Dogs can get giardia from chickens, primarily through the ingestion of feces. The Centers for Disease Control and Prevention website says this about this particular disease.

“Anything that comes into contact with feces (poop) from infected humans or animals can become contaminated with the Giardia parasite. People and animals become infected when they swallow the parasite. It is not possible to become infected through contact with blood.” 

There is also documented evidence of dogs contracting giardia from playing in dirt and earth where the parasite is present. This presents the possibility of a dog getting sick when playing near chicken coops – if the chickens have giardia of course.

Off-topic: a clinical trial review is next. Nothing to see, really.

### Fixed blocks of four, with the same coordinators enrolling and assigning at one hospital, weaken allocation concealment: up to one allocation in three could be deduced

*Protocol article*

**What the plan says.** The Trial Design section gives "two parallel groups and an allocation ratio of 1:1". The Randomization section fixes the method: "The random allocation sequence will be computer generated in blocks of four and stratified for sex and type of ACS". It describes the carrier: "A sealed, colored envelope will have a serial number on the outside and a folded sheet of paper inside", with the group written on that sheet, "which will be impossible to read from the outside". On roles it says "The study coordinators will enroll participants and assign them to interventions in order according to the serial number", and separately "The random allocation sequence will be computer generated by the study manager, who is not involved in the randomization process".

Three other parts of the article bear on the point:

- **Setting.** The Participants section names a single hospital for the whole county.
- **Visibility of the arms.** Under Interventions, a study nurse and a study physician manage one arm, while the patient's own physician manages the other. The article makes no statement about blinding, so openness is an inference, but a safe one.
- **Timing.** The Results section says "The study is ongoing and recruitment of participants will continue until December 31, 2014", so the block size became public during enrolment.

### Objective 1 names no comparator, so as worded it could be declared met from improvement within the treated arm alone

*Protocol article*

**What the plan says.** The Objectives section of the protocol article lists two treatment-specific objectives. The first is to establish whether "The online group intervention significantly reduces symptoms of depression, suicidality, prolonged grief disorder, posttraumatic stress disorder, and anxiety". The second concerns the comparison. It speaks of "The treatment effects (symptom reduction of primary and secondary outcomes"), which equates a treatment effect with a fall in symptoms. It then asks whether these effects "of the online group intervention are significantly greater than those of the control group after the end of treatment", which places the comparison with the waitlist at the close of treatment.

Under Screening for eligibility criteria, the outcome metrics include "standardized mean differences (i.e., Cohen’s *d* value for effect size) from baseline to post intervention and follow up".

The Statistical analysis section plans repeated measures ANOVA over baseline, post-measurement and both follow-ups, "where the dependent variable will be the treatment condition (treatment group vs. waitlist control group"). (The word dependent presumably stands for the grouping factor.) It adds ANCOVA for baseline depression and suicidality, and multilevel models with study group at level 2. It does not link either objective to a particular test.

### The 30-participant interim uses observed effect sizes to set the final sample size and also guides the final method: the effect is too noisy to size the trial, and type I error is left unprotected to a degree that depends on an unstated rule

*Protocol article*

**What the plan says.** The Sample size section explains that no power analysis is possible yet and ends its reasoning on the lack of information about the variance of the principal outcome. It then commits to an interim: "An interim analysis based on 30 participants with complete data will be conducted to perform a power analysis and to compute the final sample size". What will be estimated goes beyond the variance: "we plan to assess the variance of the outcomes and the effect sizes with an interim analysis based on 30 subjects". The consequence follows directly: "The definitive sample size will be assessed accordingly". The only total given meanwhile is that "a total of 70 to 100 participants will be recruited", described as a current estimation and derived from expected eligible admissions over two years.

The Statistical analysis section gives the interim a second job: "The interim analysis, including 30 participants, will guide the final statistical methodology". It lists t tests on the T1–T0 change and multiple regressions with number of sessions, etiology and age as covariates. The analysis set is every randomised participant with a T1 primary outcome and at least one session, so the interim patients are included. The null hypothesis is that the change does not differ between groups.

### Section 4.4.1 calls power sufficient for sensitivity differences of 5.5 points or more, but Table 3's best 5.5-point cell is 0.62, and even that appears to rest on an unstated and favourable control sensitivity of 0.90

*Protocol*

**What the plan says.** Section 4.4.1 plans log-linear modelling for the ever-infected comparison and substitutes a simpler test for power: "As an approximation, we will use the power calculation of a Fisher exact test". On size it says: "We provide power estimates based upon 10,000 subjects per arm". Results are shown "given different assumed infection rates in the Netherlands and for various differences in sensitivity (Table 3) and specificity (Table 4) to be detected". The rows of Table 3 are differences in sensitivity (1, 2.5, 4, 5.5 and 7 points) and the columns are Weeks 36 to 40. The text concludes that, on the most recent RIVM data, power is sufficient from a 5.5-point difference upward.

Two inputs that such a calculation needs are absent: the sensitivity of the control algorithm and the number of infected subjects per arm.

Handy Hint: Here’s a guide to follow if you want to stop your from killing chickens.

Can chicken feed make a dog sick?

Most dogs will eat anything that they come across and this includes the feed you give your chickens. I also wanted to investigate whether there was a risk of chicken feed making dogs sick and it turns out that is unlikely to make them ill.

Unless the feed has medication in it, your chickens’ food probably won’t harm your dog. Here’s another quote from the Scoop from the Coop website on the matter:

“The un-medicated food that you feed your chickens likely won’t cause any harm to your dog unless they eat a huge amount of it. If you are using a medicated food for your chickens, the medication is not approved for use for dogs. The tougher chore will be to keep your birds away from your dog’s food. This food is high in protein and often becomes a flock favorite once they discover where the food bowl is kept!”